We feature today a book with an unwelcome message for many regions of New Zealand. Though it is called Rebooting the Regions, sociologist Paul Spoonley argues in it that some regions of declining population and business should accept their fate and adopt strategies of "smart decline".

This means recognising that the young and those of working age will continue to drift away but the ageing population that remains presents its own opportunities. Rather than spend money on facilities for young people in hope of holding back the tide, smart councils in these towns and districts will invest in facilities for the old.

People of retirement age are a rapidly growing demographic that remains fit and active well into their seventies. Not all of those who have retired in Auckland want to stay there. Not by any means. The idea of cashing in on the Auckland house to buy a much better house in a smaller and pleasant community, is attractive to many.

Places in "smart decline" will work out what might make them attractive, if they are not already. They could start with their appearance. Spoonley mentions that Ruapehu District Council is asking Taumarunui residents for their views on a scheme for improving its main street which is spoiled by closed shops. It may bring the remaining shops closer together and do something with the green spaces left.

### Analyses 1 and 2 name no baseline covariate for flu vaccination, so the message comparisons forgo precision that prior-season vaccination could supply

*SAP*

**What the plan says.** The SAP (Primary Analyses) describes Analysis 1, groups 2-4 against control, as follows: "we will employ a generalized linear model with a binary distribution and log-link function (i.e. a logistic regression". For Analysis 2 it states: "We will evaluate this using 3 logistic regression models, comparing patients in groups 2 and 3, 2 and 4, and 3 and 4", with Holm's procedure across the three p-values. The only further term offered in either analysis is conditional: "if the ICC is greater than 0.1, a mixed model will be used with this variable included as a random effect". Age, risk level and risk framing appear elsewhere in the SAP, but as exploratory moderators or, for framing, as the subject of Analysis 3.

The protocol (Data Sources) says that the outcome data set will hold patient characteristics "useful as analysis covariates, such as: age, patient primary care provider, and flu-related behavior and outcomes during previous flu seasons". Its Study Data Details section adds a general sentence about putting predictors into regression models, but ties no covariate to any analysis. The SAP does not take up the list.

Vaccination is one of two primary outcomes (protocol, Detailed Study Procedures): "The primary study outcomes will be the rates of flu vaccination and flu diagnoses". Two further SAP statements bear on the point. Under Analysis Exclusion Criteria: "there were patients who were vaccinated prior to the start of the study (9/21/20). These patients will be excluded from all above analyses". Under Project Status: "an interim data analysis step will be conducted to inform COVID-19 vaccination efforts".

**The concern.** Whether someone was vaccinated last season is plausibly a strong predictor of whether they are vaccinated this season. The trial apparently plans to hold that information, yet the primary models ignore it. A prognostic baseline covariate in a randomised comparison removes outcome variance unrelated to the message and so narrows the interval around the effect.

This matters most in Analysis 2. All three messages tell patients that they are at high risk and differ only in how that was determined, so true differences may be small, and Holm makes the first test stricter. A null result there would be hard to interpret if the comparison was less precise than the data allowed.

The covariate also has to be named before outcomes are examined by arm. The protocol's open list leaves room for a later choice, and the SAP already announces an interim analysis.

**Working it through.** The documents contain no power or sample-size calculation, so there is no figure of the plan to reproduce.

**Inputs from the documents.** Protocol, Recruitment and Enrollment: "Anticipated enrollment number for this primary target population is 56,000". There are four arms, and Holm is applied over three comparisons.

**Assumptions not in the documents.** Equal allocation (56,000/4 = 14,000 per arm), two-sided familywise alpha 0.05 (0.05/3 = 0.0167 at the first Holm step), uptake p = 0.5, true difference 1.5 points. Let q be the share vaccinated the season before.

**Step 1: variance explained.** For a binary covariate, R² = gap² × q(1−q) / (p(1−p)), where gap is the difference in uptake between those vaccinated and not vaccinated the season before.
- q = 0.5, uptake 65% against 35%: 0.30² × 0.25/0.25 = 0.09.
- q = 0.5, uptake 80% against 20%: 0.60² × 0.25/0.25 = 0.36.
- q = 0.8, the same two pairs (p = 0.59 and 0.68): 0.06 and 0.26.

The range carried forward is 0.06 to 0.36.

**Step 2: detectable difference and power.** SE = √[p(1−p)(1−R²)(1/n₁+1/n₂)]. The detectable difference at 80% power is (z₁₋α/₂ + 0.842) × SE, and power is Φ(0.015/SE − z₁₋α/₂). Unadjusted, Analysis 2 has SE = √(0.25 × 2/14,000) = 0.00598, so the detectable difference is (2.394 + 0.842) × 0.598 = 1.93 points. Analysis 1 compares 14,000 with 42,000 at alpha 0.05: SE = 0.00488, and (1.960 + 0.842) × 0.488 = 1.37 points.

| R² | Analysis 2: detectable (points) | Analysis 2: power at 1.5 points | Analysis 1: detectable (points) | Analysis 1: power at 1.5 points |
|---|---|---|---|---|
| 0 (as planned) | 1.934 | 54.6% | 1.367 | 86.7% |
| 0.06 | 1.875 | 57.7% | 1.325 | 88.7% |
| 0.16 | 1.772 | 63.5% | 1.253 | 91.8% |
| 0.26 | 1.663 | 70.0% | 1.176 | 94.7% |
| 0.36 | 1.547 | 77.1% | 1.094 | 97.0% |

Few towns in New Zealand do not sit in a beautiful landscape, most have a river or sea nearby. For the most part our built environment does not begin to match our natural blessings. The rough and ready character of pioneer settlement still prevails. Farm service towns had no need to worry about their appearance in their heyday and have not done much about it in their decline.

But smart decline also means attending to social conditions. If those school leavers who have not moved away are hanging around town unemployed and bored, work or training needs to be found for them. Beautification projects should provide some.

Retired populations create plenty of demand, and plenty of volunteers for clubs and community life. They attract their own health services. Kawerau now has more doctors than it had when it was thriving. Retired baby boomers still patronise cinemas, rock concerts and restaurants. They might make the place so pleasant, young families will come back.